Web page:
As the summer harvest begins to roll in, we start to run into the same dilemma as always: we spend so much time gardening, harvesting, planting, freezing, and canning that we almost forget to EAT our harvest!
See, I'm so tired by the end of the day, it's easy to forget how much I enjoy cooking with fresh vegetables and herbs, how aromatic and uplifting it is to fill the house with the delightful scents of fresh herbs and veggies simmering on the stove top.
Sure, it's great to preserve a bunch of our harvest so that we can enjoy our organic veggies later on in the year, but frozen zucchini just can't compare to a fresh zucchini roasting on the grill. Canned green beans just don't measure up to fresh beans sauteed in olive oil with a bit of garlic. And dried basil is well.... so much blander than fresh.
So this is the time to savor the most delicious food that we will eat all year. So why do I keep working outside so late in the evening that I find myself too tired to cook anything more than a simple meal???
Today I decided to find an easy pasta recipe (as it turns out, in the latest issue of Hobby Farm magazine) that utilizes most of what is ready to eat in our garden: eggplant, tomatoes, basil, peppers, onions, and garlic.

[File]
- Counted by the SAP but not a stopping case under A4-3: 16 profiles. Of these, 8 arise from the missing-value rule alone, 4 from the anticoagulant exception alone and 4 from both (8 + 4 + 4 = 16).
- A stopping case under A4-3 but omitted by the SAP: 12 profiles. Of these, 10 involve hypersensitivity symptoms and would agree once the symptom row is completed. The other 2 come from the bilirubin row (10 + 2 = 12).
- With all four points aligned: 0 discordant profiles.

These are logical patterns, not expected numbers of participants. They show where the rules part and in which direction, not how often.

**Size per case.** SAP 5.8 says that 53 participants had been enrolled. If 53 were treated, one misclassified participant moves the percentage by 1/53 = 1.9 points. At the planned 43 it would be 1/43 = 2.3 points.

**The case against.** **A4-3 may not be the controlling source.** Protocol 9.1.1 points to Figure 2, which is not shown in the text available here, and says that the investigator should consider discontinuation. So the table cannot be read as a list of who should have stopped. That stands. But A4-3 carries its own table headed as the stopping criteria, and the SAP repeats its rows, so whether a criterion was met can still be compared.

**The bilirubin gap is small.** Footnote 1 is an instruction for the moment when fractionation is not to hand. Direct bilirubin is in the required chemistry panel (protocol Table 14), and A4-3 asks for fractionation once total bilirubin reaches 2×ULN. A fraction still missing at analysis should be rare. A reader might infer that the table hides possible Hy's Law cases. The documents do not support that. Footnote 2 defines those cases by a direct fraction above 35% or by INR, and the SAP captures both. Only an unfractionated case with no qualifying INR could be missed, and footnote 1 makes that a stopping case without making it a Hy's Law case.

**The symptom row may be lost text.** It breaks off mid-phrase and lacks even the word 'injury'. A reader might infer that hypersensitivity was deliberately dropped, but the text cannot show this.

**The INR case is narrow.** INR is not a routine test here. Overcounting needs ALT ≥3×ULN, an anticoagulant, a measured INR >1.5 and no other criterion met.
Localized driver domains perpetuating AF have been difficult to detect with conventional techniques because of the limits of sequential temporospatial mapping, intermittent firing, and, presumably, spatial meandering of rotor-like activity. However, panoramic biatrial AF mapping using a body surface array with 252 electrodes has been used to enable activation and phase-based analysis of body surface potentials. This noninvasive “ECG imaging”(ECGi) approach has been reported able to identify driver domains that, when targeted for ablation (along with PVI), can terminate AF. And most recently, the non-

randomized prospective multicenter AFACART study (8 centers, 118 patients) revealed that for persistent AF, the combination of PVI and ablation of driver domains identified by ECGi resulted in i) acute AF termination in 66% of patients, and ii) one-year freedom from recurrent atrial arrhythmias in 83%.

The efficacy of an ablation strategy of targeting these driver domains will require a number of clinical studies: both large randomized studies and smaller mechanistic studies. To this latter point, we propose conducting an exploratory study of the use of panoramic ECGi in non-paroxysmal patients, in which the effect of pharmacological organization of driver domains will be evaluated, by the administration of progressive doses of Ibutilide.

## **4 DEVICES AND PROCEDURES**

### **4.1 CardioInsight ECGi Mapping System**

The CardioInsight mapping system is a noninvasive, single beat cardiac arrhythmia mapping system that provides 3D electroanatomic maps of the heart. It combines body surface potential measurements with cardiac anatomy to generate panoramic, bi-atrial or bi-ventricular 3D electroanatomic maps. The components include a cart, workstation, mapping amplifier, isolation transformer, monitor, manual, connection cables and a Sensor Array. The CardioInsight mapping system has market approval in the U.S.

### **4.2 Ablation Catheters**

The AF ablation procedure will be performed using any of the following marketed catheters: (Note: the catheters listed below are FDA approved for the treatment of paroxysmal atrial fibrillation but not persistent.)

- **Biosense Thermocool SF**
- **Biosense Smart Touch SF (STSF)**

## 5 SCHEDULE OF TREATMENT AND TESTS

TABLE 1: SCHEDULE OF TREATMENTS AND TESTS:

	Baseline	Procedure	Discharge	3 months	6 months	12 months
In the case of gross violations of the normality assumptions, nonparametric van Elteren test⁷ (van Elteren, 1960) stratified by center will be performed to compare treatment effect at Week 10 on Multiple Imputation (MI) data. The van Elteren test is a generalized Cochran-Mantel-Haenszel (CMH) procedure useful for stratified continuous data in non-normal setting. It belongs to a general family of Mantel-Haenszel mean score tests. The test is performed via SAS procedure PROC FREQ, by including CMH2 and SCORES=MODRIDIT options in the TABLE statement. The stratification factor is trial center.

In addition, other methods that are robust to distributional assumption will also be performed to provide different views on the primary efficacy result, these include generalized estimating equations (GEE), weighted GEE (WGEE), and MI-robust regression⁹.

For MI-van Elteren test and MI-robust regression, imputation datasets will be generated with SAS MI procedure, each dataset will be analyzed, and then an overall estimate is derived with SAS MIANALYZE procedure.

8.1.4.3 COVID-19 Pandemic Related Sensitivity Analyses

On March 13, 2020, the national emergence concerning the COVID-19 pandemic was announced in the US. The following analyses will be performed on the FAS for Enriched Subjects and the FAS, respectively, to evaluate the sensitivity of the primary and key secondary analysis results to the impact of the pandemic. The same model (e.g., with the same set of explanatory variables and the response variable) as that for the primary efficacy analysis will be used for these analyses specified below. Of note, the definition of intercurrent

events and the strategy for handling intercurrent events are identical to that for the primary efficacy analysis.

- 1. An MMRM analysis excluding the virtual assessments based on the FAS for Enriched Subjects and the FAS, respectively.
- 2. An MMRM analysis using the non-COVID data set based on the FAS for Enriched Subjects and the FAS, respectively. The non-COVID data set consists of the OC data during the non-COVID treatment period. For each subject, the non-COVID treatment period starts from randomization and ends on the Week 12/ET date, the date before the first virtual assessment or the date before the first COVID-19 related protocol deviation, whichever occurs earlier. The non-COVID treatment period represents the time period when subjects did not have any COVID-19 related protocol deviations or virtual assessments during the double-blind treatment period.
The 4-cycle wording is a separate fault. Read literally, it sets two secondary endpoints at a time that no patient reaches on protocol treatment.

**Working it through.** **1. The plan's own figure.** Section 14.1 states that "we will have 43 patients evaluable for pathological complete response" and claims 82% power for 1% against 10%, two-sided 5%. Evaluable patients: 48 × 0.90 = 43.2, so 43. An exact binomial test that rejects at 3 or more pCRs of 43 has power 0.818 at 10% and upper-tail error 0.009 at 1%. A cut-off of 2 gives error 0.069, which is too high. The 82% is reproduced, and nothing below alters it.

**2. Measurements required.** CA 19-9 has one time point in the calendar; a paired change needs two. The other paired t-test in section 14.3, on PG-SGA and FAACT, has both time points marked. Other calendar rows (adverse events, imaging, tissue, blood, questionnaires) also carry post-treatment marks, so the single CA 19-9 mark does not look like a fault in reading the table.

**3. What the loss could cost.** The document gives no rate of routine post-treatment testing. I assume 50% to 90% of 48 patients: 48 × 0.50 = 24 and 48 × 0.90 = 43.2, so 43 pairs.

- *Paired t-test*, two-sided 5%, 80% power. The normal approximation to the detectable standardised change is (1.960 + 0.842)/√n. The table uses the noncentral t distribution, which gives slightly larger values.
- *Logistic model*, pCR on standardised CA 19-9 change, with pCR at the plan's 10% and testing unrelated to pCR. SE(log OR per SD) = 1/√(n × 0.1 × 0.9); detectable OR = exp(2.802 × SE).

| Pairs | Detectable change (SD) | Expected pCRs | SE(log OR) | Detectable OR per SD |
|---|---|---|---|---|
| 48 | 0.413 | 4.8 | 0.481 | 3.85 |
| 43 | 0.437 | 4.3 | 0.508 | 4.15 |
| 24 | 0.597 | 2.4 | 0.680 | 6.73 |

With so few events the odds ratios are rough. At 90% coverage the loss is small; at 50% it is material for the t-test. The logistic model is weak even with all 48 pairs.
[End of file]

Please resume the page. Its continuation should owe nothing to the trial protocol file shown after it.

Above is a photo of some of those veggies that I picked for dinner tonight, including purple onions, Mark Twain tomato, Goldie Yellow tomato, Black Diamond eggplant, Orange Banana Paste tomato, and a Jimmy Nardello sweet pepper. Yum!
The recipe is fairly simple. After sauteeing the veggies together with some garlic, a bunch of fresh basil is tossed in, and the whole affair is eaten over penne and topped with a ricotta-mint mixture.
Since the recipe called for some ricotta cheese, I decided to try making some (for the first time) from our farm-fresh raw milk, which we buy from a local dairy. HERE is the recipe for ricotta- which, as it turns out, is so super easy, there is almost no reason to buy ricotta from the store. Who would've thought??!
Making the ricotta was fun! Here's a photo of the ricotta cheese after the curd has formed but before straining:
And finally, nothing goes better with pasta than a loaf of fresh-baked bread. But (if you are a tad on the lazy side, like me) who has time to bake bread?? YOU do... If you are making No-Knead bread, that is.
Check out one of our previous posts here that describes this fantastic bread and gives some great links, including one to a video that demonstrates how to bake the easiest, and possibly most delicious, bread you have ever eaten!